Rachel Savage and Angelina Davydova -
Russia’s first plan to adapt to climate change is a tardy but much-needed acknowledgement of the risks and opportunities presented by global warming, although it lacks concrete action to address the increasingly evident threats, analysts said.
The document, published this month on a government website, said climate change would have a significant and growing influence on Russia’s “socio-economic development, living conditions and human health, as well as on the state of economic infrastructure.’’
Russia would need to adjust to an increase in droughts, heavy rainfall, flooding, forest fires and infectious diseases and should start teaching climate change in schools, it said.
Given the “increasing vulnerability” of the population and economy to extreme weather and climate impacts, measures to adapt would be of “strategic importance”, including “making use of” new economic opportunities, it added.
The fossil fuel-rich nation could reap advantages from higher temperatures and melting ice, including less use of energy for heating, increased access for shipping in the Arctic and an expansion of agricultural production, it noted.
But climate change experts said the new framework was too general and did not require authorities to take real steps in the near term — even as the effects of climate change are becoming more apparent.
Alexey Kokorin, head of the climate and energy programme at green group WWF-Russia, said the adaptation to a warming climate was “so evidently a necessity”.
The negative consequences of climate change were “already quite strong” for Russia but it had yet to work out how “to take advantage of the positive ones”, he added.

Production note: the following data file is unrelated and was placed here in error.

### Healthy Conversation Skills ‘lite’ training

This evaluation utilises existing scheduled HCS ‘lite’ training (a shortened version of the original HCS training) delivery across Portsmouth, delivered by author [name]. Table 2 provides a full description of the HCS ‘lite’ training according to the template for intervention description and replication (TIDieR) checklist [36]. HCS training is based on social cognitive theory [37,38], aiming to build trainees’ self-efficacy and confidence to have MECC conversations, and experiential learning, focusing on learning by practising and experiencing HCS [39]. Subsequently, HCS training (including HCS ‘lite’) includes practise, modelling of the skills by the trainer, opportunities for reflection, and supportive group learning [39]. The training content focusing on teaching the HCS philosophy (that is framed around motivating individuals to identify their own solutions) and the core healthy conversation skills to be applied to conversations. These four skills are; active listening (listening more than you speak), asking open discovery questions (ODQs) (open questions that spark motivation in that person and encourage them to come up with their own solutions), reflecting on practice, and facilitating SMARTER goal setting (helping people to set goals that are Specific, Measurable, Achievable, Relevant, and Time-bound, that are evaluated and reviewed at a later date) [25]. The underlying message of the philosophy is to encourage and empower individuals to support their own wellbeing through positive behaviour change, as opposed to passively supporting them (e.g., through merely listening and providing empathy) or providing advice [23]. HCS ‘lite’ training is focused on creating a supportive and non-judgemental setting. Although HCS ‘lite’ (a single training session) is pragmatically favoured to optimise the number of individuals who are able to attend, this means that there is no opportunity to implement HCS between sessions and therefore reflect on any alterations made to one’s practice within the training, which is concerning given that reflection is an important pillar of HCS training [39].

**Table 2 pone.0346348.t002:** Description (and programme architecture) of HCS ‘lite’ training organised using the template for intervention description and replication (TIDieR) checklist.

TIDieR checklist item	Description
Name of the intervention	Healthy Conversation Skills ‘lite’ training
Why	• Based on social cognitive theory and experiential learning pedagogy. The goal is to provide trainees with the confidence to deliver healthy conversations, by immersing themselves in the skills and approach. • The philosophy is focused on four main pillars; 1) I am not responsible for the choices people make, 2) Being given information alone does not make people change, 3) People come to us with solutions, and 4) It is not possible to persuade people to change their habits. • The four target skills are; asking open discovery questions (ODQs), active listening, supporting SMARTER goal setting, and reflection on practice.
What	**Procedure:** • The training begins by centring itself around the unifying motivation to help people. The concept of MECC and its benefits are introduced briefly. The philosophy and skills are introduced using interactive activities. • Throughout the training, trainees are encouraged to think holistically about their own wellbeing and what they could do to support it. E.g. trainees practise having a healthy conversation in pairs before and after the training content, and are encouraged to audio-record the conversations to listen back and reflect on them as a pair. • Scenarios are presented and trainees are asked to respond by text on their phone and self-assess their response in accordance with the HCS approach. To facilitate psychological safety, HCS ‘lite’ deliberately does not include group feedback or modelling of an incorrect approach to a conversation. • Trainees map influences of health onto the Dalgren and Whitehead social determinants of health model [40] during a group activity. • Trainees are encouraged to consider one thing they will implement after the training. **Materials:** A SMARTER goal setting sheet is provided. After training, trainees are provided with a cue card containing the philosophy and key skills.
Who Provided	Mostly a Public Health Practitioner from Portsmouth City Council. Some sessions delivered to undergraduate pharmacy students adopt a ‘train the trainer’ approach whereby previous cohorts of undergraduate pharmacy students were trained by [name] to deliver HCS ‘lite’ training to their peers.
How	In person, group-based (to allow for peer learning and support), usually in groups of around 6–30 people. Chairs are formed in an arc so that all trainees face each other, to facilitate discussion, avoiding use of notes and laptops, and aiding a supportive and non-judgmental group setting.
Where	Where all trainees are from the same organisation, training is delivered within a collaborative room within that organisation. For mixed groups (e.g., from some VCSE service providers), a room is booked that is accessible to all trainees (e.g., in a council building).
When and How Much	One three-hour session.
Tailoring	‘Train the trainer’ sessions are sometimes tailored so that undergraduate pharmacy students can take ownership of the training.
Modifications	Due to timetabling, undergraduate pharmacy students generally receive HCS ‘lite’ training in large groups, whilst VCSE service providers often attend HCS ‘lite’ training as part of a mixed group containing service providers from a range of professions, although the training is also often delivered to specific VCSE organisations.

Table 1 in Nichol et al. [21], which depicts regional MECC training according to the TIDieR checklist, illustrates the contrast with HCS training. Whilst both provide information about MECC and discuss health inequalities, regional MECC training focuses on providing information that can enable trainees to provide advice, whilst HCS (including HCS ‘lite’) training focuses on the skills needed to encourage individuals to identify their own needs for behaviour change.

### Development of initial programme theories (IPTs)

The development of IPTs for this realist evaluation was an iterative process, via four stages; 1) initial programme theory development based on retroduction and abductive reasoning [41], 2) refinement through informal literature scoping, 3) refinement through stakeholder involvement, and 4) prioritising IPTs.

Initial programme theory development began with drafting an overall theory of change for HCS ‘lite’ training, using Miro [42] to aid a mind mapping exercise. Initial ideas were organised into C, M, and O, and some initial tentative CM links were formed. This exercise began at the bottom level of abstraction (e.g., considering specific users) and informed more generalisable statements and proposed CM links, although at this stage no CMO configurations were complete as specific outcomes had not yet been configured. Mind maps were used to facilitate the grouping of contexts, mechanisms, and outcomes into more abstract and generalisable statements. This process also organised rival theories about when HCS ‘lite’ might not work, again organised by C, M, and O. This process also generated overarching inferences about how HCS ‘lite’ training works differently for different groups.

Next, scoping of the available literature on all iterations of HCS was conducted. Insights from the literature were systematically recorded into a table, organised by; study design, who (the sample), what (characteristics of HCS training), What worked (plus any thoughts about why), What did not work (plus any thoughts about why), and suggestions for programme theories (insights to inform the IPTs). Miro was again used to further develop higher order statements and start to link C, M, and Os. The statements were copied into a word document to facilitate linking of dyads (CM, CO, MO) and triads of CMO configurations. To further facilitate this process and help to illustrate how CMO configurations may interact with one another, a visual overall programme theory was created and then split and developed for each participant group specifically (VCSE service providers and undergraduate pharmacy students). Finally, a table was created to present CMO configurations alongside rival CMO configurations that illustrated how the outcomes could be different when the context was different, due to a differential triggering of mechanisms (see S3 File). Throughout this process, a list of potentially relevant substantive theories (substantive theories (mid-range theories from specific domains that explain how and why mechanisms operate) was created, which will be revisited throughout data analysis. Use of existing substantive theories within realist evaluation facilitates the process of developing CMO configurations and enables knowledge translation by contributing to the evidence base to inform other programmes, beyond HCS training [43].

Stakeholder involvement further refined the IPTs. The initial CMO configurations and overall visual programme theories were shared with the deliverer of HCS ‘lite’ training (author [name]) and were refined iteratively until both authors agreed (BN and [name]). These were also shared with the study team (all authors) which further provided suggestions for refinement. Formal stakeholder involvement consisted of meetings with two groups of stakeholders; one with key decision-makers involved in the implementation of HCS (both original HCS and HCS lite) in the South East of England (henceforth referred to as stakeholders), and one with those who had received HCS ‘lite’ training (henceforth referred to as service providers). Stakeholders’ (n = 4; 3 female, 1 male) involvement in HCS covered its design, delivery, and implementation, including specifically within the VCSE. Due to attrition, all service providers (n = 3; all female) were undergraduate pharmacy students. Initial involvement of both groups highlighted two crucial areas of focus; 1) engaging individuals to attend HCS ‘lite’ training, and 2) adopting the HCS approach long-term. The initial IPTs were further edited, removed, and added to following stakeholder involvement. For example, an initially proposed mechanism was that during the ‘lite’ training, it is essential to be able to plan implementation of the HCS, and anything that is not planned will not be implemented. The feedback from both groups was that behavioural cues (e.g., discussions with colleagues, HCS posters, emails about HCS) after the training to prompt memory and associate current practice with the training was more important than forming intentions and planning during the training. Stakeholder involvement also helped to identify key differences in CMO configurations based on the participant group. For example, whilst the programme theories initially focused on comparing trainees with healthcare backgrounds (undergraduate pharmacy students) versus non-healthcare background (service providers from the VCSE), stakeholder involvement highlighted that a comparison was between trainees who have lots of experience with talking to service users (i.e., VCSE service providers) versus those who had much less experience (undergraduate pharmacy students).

Temperatures in Russia have risen 2.5 times faster than the global average since the mid-1970s, according to the document.
Recent climate-related disasters in Russia have included 2019 wildfires that raged across Siberia, destroying at least 3 million hectares (7.4 million acres) of forest.
Roman Vilfand, acting head of Russia’s Hydrometeorology Centre, noted this month that temperatures across the country were far above normal levels, including 200C higher than average in Siberia, one of the world’s coldest places.
Moscow’s authorities were even forced to bring in artificial snow for New Year celebrations during the Russian capital’s warmest December since 1886.
Russia’s Ministry of Economic Development said the plan, which it produced, would lay the foundations for a national strategy to adapt to climate change, while raising public awareness of the issue.
“It will also emphasise that the Russian Federation is ready to make efforts and systematically deal with the fight against climate change,” the ministry said in a written comment.
The document outlines a framework for national adaptation, mainly through legislative amendments and drafting of plans for regions and economic sectors over the next three years.
“Regions are not really required to do anything over the next few years — it is a very unambitious document,” said Georgy Safonov, associate professor at the Higher School of Economics in Moscow.
Until recently Russia had no coordinated policy on climate change adaptation and most of its responses to weather disasters were “reactive”, he said by email.
In a social media post, Russian youth climate activists in the Fridays for Future group welcomed the new plan but said “as always, the Russian government is in no hurry and is turning a blind eye to the sky-rocketing average temperature on the planet.’’
— Thomsun Reuters Foundation